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Yes, the newspapers were right: snow was general all over Ireland. It was falling on every part of the dark central plain, on the treeless hills, falling softly upon the Bog of Allen and, farther westward, softly falling into the dark mutinous Shannon waves. It was falling, too, upon every part of the lonely churchyard on the hill where Michael Furey lay buried. It lay thickly drifted on the crooked crosses and headstones, on the spears of the little gate, on the barren thorns. His soul swooned slowly as he heard the snow falling faintly through the universe and faintly falling, like the descent of their last end, upon all the living and the dead.
(James Joyce, The Dead)

Can you understand people’s fascination with death? We all know that it’s going to happen, and don’t know what happens after it. Some cultures take it as a cue to mourn, or celebrate.

The requests people make when they’re dying, though, can be so silly. Bury me here, wearing this dress/suit, and put this in my coffin … spread some of my ashes overlooking my favourite view, and some on the street I grew up in, and the rest on the beach … blah blah blah … do this, do that. You’re dead. Who cares what happens here afterward. I’m not going on a road trip with an urn. If there is an afterlife with people looking down on the living or any of that stuff, the ones who burdened their families with these requests are probably thinking it was pretty stupid of them: it’s all material world stuff that you probably won’t care about anymore.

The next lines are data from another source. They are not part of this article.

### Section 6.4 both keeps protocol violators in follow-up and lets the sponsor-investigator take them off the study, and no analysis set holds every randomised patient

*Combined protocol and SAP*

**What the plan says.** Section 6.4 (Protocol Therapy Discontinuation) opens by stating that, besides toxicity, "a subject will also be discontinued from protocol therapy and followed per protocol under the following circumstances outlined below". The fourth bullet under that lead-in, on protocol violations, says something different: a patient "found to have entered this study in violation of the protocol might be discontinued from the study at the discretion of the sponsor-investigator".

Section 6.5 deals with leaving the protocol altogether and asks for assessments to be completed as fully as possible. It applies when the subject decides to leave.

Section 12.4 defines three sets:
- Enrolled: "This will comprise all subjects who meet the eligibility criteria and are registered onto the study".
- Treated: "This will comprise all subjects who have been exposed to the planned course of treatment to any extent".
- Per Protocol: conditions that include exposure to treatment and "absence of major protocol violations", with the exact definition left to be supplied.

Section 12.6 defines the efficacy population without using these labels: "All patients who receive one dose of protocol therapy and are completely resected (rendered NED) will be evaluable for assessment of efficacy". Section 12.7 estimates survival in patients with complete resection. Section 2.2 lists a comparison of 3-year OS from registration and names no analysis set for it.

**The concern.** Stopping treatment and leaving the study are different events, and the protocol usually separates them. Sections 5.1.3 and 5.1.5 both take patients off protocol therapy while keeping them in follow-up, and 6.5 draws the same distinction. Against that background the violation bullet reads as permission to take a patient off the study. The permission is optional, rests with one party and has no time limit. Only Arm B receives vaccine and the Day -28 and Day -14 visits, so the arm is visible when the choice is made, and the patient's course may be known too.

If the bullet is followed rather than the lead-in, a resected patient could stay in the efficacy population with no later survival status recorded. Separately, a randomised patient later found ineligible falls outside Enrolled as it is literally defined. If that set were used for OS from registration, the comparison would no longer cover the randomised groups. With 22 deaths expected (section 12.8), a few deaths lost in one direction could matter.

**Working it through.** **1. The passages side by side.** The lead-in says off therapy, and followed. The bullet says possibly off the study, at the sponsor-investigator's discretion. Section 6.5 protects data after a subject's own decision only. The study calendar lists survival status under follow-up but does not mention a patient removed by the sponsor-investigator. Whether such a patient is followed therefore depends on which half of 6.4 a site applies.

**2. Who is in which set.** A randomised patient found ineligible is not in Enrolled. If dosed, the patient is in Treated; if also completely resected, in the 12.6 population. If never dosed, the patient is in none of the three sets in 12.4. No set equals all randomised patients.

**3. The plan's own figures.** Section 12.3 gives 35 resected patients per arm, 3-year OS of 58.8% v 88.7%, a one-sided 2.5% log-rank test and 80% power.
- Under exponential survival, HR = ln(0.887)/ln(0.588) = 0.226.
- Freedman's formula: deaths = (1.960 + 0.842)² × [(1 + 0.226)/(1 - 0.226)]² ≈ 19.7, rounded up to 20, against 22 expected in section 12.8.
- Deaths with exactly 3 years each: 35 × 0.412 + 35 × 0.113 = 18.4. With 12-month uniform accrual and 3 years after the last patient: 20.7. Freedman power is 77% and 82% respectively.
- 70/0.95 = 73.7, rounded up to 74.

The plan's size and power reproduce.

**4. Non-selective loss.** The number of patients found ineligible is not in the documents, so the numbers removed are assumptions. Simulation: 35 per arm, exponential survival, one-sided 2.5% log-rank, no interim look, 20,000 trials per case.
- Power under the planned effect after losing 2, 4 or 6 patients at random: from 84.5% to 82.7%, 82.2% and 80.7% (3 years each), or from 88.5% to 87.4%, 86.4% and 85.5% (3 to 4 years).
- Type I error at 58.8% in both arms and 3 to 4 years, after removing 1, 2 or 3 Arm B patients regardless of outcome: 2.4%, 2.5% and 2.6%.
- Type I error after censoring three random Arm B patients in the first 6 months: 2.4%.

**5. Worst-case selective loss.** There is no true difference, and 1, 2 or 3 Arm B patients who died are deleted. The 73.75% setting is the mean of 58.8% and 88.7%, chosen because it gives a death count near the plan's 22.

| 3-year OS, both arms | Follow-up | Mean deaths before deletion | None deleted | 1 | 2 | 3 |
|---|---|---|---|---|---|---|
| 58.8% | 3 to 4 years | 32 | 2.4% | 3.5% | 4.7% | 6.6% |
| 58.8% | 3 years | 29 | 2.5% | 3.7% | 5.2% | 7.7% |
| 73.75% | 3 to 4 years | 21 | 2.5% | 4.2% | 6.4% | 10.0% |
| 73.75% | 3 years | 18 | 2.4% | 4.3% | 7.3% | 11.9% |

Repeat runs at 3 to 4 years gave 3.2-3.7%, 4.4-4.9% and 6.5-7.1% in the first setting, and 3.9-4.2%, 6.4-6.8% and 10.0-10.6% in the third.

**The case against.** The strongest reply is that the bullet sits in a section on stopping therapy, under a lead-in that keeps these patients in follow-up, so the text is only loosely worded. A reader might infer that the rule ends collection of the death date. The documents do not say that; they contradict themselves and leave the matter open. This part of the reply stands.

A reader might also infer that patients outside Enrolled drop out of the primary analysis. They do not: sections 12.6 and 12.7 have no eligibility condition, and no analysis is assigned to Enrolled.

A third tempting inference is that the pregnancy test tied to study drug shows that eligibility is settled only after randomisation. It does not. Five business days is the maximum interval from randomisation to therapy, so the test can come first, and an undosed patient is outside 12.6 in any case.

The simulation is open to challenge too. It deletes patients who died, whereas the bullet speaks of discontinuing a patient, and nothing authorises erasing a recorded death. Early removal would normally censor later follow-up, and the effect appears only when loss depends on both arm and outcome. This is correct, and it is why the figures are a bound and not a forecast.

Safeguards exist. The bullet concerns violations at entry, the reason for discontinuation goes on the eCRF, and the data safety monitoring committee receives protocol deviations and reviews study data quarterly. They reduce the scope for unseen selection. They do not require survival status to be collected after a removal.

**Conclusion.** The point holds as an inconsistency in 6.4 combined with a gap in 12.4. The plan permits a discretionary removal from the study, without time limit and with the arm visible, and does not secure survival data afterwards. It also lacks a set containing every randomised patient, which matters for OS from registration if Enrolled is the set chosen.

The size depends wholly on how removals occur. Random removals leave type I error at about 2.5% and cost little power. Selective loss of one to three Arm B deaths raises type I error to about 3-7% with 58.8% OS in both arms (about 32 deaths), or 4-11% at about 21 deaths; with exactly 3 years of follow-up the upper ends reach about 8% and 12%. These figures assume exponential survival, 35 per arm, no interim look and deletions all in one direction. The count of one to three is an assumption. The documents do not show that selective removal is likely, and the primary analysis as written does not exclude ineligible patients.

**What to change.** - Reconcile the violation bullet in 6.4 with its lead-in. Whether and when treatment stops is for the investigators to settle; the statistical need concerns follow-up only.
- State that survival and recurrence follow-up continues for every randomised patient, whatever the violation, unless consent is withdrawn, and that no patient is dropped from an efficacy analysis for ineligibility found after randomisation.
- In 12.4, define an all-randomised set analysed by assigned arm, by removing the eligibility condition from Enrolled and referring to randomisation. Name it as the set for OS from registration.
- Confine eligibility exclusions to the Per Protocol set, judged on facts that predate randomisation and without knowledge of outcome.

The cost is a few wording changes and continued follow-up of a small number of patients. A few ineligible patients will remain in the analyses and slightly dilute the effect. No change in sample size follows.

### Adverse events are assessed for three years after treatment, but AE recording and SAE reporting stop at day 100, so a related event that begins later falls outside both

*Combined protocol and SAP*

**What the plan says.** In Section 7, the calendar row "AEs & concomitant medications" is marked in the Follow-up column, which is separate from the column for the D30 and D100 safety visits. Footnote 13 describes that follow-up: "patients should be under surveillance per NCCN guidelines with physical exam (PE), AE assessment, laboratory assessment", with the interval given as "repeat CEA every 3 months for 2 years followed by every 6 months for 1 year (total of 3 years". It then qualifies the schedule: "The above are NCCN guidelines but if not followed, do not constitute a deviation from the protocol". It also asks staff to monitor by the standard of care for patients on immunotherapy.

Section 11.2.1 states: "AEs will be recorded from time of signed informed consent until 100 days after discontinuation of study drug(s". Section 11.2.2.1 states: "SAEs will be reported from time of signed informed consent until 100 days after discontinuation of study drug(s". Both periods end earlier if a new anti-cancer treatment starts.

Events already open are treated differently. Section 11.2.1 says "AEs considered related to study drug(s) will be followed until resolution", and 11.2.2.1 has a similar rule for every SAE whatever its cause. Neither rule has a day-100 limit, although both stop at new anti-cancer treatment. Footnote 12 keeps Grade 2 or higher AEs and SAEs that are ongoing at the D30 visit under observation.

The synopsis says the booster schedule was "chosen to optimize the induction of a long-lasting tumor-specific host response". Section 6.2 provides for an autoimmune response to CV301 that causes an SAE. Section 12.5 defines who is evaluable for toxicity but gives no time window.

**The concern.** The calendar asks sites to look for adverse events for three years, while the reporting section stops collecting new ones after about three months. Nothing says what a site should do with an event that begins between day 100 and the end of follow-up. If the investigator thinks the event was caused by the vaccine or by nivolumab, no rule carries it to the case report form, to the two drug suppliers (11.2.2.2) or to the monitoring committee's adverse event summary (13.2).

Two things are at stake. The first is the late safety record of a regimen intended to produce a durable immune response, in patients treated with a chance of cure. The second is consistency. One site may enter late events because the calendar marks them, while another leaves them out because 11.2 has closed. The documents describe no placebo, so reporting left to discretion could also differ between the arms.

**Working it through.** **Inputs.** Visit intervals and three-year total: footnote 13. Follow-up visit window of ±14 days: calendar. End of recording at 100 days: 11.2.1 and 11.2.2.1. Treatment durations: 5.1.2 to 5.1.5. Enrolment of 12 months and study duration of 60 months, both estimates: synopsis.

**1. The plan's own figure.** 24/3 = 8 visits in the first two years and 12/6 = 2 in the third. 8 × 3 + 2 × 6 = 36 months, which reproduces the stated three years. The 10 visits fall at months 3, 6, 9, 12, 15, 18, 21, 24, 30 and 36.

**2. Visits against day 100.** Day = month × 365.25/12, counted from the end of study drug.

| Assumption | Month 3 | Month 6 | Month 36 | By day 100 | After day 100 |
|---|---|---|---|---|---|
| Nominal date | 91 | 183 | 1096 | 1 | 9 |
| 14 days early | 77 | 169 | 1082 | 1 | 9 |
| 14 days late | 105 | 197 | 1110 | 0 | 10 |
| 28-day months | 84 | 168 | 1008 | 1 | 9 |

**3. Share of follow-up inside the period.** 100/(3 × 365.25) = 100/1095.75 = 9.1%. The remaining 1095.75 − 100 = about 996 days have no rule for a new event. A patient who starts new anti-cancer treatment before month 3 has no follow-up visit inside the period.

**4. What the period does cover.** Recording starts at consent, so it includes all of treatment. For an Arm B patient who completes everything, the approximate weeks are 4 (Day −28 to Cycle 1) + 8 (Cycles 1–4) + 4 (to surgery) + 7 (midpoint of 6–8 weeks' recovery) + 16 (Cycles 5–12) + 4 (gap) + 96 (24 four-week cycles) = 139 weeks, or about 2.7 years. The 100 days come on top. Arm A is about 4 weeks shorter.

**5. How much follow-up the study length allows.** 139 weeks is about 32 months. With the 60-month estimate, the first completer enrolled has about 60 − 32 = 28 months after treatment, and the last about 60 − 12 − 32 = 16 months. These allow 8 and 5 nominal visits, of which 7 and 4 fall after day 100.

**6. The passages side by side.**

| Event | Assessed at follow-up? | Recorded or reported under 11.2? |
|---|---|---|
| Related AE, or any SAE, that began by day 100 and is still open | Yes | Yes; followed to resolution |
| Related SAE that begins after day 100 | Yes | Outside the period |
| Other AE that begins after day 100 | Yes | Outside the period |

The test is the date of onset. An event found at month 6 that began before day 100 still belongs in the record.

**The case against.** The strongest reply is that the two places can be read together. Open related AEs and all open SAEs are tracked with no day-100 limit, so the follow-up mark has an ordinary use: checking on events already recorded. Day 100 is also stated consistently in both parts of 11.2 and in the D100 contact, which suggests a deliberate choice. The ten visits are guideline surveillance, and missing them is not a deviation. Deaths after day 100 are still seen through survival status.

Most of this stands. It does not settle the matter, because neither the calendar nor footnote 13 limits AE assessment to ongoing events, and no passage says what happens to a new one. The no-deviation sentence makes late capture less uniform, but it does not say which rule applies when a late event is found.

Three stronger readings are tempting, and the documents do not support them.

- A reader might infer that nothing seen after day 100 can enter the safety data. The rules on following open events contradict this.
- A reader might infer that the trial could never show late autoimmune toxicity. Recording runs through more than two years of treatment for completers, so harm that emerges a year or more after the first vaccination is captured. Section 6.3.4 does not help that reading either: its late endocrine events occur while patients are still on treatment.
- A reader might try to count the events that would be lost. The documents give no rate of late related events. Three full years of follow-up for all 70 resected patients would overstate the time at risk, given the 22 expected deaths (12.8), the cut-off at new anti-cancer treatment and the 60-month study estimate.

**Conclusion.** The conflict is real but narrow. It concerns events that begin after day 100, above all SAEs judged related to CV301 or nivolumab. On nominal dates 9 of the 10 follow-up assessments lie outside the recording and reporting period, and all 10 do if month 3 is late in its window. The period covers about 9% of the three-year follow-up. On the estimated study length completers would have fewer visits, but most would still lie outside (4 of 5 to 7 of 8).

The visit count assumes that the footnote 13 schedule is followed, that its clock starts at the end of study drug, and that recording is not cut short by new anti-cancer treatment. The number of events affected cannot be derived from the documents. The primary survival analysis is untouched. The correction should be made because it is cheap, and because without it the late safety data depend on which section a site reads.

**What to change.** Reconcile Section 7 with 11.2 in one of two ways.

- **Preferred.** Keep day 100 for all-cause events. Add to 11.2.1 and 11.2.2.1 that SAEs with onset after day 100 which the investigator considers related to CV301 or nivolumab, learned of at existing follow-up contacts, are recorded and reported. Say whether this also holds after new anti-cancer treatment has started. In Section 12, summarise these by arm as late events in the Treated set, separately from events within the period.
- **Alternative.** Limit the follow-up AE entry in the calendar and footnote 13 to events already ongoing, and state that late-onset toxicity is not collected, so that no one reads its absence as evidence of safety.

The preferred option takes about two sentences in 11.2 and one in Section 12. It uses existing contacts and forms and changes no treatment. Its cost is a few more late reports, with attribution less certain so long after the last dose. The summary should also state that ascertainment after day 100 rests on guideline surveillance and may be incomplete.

But you could look at it this way: those final requests involve the living in a structured process of mourning and closure, a process of materially showing final respect for the deceased’s wishes. It lets the living know that they’ve personally carried out a loved one’s last desires, even at some cost to themselves. True love is about self-sacrifice for another, not doing what is reasonable or comfortable for you.

And whilst the body will decay, and the soul might travel to some next life, in a practical emotional sense, something of the deceased is very much still here for those who interacted with and loved him or her. All those connections aren’t instantly sundered and erased as if the dead had never lived. To pretend that a person’s wishes matter in life but not in death is to deny that fact.

I won’t be leaving any chores for those left behind. However, I can see why these rituals exist and have for thousands of years. It is because humans require some sense of closure about everything, even those things that they aren’t there to experience personally. And those around them will do these things because they feel like when they are in that situation, they will want someone to do it for them. If it means a way to prove one last time that they are loved, or whatever personal philosophy that they hold to that is being fulfilled, then so be it. It isn’t anything to be hostile about. Death is the fulfilment of life. No more, no less.

Brown bread is brown bread.

(Source: Daily Mirror)